This course is designed to provide the basic ideas and techniques of statistics. Topics include: descriptive and inferential statistics, an intuitive introduction to probability, estimation, hypothesis testing, chi-square tests, regression and correlation. This course makes significant use of appropriate technology. Topics in this course are treated at a higher mathematical level than they are treated in
C. Section C or D:
Registration for this course initiates a student's work on the thesis requirement. The student is expected to select a topic and design the research project. The course is conducted primarily on an independent basis in consultation with the student's advisor. The result of this course is the completion of thesis proposal.
In this required course for majors, the student must complete an original research project that results in the completion of a thesis.
D. Section C or D:
An off-campus internship provides qualified juniors or seniors an opportunity to participate in field experience under the guidance and supervision of competent professionals. Students are required to complete a full time internship of 270 hours on site. Up to six credits equal a full time internship. Each additional credit requires 45 additional hours at the internship site.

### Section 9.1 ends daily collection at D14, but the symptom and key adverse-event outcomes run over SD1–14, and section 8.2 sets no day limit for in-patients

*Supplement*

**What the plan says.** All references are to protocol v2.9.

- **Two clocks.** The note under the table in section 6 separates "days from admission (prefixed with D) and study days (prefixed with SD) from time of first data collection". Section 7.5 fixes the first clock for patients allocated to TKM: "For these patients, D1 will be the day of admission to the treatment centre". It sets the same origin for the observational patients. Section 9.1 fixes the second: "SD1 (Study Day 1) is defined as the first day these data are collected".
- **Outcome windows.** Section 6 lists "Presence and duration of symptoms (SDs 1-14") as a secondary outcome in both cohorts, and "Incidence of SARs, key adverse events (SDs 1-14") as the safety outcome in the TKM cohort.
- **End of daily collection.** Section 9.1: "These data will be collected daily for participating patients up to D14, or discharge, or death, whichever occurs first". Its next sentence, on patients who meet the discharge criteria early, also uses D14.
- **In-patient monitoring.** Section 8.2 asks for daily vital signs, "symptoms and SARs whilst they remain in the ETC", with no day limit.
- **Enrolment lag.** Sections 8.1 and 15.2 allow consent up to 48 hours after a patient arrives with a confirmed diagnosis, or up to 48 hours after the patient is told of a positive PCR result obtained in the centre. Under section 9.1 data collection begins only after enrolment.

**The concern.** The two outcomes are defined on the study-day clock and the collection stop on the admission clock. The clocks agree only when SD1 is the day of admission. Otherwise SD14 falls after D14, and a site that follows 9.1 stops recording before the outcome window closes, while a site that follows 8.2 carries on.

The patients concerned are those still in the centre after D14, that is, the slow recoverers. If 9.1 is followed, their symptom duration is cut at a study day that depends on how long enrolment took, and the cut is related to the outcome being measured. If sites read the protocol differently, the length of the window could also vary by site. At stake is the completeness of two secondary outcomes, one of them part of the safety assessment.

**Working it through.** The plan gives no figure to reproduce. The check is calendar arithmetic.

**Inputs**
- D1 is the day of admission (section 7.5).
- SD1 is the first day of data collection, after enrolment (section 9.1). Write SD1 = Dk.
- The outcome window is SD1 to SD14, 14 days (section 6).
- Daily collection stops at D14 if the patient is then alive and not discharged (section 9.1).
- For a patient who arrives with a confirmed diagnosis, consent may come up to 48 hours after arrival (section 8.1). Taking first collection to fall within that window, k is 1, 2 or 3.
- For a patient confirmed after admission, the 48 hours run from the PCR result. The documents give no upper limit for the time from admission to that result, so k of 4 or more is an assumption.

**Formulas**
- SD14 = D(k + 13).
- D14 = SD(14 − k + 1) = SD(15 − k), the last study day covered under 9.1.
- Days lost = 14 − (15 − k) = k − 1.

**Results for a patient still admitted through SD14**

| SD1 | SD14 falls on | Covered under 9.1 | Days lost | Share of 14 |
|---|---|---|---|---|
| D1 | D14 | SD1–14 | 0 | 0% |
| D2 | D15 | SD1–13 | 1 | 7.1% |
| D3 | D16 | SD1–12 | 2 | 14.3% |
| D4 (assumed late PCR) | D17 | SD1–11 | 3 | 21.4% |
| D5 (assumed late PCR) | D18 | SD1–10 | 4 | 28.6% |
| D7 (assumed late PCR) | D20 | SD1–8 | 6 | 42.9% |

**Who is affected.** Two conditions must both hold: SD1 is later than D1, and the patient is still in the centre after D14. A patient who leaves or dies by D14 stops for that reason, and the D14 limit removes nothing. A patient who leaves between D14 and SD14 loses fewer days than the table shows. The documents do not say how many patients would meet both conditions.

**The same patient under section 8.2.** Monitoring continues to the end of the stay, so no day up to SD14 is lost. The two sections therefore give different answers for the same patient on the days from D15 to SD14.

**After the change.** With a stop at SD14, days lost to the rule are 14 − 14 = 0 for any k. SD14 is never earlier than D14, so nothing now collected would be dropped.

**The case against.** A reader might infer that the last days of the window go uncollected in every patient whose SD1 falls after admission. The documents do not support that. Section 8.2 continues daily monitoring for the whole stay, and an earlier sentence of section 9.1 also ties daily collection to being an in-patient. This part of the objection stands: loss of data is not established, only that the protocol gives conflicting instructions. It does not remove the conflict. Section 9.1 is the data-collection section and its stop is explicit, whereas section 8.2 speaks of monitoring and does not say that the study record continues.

Credit for this course requires students to complete an in-depth paper based on a student's experience in a criminal justice internship. The research paper requires students to review scholarly research on a topic related to their internship, and discuss the relationship between scholarly research and their internship experience. All assignments leading up to the completion of the paper requires students to apply academic knowledge to real world settings. Must be taken either concurrently or after completion of